My Ebay Macbook cost £159.00. A further £28 got me a 250GB SSD. For under £200 I now had a working Macbook. Not the latest but a decent computer that could do a bit of wordprocessing, web and email. The screen was OK but it doesn’t have great viewing angles. The dual core processor is pedestrian but is helped by the fast disk. 

What more could I do? Could I get this MacBook to run the lastest OS?

The answer is yes! 

It is unsupported on this Mac but you can get Catalina to install. It needs to be patched and it is not a supported configuration. However, my Ebay Macbook was bought as a bit of fun. As an excuse to learn. I am going to do some Python programming on it at some point if it can take the strain. 

The installation requires a patch file application. There is a website to help with this. I had to make a special Catalina installer usb to boot the system and do the install.

It was a really slow process. Mostly because of having to download and create operating system images. Exactly what I expected. Once it booted the Macbook worked pretty well. I now have a 2019 operating system on a 2009 MacBook. Not bad. 

Can I improve this MacBook even further? 

The answer is again yes! 

Although the MacBook has a supported maximum memory of 4GB you can actually upgrade it to 8GB. At least that is the rumour. I have ordered 8GB of memory from Amazon for £28. If all goes well for just over £200 I will have a reasonably usable old MacBook. Not the best. Not even a UK keyboard. However, as a project to find out more about OS X as a project to home repair a Mac it is not a bad price. 

Monday, 31 August 2020

Apple IOS 14 is upsetting Facebook

 Facebook is getting upset with Apple. The new update going to Apple iphones and ipads this autumn will bring in new privacy features. Apple has been using privacy as a key differentiator of it's smartphones for some time. It has told the FBI that it can't hack it's own encryption. It says that it's imessage service is end to end encrypted. It has biometric access to devices via touch id or face id. This is in contrast to Google's Android where you do a deal with Google that for free services your data is used to deliver advertising.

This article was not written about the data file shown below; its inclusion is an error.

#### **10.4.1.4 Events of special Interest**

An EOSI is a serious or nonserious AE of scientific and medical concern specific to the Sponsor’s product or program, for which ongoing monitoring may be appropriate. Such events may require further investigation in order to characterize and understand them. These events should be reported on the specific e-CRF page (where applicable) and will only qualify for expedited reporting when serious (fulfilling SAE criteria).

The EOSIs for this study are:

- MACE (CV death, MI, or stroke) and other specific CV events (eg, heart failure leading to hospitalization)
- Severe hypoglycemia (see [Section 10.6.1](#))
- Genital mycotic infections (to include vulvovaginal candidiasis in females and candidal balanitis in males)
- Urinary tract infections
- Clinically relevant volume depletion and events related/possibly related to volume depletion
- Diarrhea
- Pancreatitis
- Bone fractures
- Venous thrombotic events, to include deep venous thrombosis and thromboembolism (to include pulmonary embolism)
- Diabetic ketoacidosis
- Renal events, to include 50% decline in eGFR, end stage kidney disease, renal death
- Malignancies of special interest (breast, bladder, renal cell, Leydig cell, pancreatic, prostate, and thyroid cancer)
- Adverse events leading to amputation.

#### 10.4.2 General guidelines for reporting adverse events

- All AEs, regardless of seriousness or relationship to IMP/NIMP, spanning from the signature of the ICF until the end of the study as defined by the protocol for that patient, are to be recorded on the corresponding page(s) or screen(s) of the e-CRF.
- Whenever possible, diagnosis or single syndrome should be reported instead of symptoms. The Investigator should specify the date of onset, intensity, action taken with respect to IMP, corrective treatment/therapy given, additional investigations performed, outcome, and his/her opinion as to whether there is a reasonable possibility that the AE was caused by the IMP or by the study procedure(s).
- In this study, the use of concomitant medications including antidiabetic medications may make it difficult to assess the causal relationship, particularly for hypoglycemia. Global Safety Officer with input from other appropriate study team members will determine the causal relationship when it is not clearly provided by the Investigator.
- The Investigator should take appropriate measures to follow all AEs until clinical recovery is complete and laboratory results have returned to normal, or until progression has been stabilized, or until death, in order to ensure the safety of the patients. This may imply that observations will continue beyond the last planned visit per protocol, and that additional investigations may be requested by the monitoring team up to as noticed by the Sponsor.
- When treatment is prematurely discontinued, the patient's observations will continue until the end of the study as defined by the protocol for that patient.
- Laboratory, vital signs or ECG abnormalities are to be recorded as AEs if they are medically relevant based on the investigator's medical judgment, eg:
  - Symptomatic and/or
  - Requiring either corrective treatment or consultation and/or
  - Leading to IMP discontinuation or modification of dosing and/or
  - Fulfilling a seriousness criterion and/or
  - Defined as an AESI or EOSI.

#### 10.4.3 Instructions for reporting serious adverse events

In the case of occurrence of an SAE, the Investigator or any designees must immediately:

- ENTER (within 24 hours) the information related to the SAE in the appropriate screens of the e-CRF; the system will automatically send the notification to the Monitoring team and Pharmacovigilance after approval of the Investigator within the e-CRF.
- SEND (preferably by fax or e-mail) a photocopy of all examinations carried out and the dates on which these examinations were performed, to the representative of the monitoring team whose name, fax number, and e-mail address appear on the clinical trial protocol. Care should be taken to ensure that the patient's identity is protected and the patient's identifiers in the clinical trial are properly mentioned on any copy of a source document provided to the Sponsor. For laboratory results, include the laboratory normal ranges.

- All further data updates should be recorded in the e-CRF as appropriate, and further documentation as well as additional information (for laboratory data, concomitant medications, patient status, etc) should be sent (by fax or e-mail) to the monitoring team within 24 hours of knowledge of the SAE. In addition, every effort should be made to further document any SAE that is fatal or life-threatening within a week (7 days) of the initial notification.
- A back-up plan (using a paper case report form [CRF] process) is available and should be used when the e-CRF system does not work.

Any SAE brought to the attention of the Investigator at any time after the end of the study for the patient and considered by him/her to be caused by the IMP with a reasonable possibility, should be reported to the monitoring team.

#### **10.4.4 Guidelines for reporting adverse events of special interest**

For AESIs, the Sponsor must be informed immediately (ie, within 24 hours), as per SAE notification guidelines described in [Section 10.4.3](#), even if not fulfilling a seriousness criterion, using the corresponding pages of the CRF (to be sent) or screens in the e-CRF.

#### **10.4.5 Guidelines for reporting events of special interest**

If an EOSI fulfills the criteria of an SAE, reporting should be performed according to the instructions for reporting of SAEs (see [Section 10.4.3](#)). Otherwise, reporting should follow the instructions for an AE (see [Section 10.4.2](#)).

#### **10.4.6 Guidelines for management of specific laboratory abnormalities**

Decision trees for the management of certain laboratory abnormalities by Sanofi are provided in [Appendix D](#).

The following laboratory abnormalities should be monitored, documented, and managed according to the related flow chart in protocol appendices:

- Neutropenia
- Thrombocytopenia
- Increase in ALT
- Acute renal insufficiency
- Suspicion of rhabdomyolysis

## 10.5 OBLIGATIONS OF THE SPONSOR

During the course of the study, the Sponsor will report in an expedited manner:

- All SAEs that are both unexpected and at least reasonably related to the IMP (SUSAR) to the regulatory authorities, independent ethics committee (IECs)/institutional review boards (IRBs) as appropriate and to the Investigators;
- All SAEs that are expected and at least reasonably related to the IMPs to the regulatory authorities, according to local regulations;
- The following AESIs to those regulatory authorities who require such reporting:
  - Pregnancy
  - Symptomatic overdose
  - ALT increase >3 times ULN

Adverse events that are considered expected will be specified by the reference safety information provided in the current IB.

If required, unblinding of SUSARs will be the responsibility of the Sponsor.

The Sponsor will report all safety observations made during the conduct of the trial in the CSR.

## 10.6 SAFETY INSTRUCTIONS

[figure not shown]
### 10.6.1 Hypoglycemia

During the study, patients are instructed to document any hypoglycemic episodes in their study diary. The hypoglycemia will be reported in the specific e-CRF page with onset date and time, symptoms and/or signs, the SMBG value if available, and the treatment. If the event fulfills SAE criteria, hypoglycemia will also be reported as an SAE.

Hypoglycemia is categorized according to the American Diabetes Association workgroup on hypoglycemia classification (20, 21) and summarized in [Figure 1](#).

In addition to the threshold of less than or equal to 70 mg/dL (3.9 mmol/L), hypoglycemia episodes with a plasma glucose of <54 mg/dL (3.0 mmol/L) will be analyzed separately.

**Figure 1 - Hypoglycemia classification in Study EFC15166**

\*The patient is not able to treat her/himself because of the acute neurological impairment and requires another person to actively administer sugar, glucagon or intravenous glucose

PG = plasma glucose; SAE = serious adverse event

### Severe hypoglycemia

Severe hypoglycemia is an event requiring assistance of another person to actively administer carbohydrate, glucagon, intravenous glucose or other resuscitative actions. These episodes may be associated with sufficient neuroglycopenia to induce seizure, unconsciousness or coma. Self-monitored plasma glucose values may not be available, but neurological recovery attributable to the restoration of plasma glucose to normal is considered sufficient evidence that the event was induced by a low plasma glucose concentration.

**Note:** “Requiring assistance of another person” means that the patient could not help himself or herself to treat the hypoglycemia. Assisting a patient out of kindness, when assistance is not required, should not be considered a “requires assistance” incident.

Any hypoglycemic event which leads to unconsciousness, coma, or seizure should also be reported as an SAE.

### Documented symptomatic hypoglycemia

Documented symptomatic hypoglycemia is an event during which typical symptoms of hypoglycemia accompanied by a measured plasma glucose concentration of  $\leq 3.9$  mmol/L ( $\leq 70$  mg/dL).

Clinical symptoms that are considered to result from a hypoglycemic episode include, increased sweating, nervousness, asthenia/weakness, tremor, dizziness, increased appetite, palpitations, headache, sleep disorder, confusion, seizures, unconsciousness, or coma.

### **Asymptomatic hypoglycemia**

Facebook adopts the same model. Your data is provided to advertisers. The Facebook app on smartphones tracks you. So if you have been searching the web for a new pair of trousers you suddenly find that Facebook is sending you deals for trousers on your feed. Tracking means that Facebook can tell advertisers what you are interested in. Its creepy and amazing simultaneously. 

With IOS 14 for the iphone each app will ask you if you want to be tracked. Say no and Facebook doesn't know what you want and will send you random adverts rather than targetted ones. According to Facebook it fears a reduction of 50% in its ad revenue because people will not consent to be tracked when they are asked. 

Privacy. The battleground Apple is choosing to fight for it's customers.  

Friday, 21 August 2020

Bart Simpson's MacBook


Sometimes an idea just hits you. I was scrolling through Ebay for no particular reason. With most browsing the aimlessness causes you to head off into various unexpected rabbit holes. On this day it became a list of Apple MacBooks. MacBooks are expensive. Although the word expensive is based on the sort of PCs most people buy. A premium Windows based laptop can easily cost the same as a Mac. Nevertheless most potential purchasers reach for a credit agreement or look at their bank balance before laying out cash for an Apple. Apple is a consumer brand.

Ebay is the destination for bargain hunters. A bargain being a low price for the highest specification possible. Matching the aspiration of high quality and low price being the buyer's challenge. The other challenge is avoiding those offers that are too good to be true, scams and counterfeits. 

What I saw was a reduced price MacBook. The previous week I had spotted it at £249. This week it was well below £200. The Mac was close to eleven years old. I discovered later it had a US keyboard. The memory was maxed out at 4gb and the hard disk was 250gb. The latter would be slow by the standards of 2020. The battery was probably shot and, in my own mind, would probably barely last a few minutes of mains power. On the positive side the OS was updated as recently as 2018, the keyboard would be good and a unibody MacBook of that era was going to be upgradeable. 

I bought it and a couple of days later it was at the house. The upgrade I wanted to do was an SSD disk. I had ordered a new screwdriver to match Apple's internal screws and I was ready to add an SSD.

Upgrading a MacBook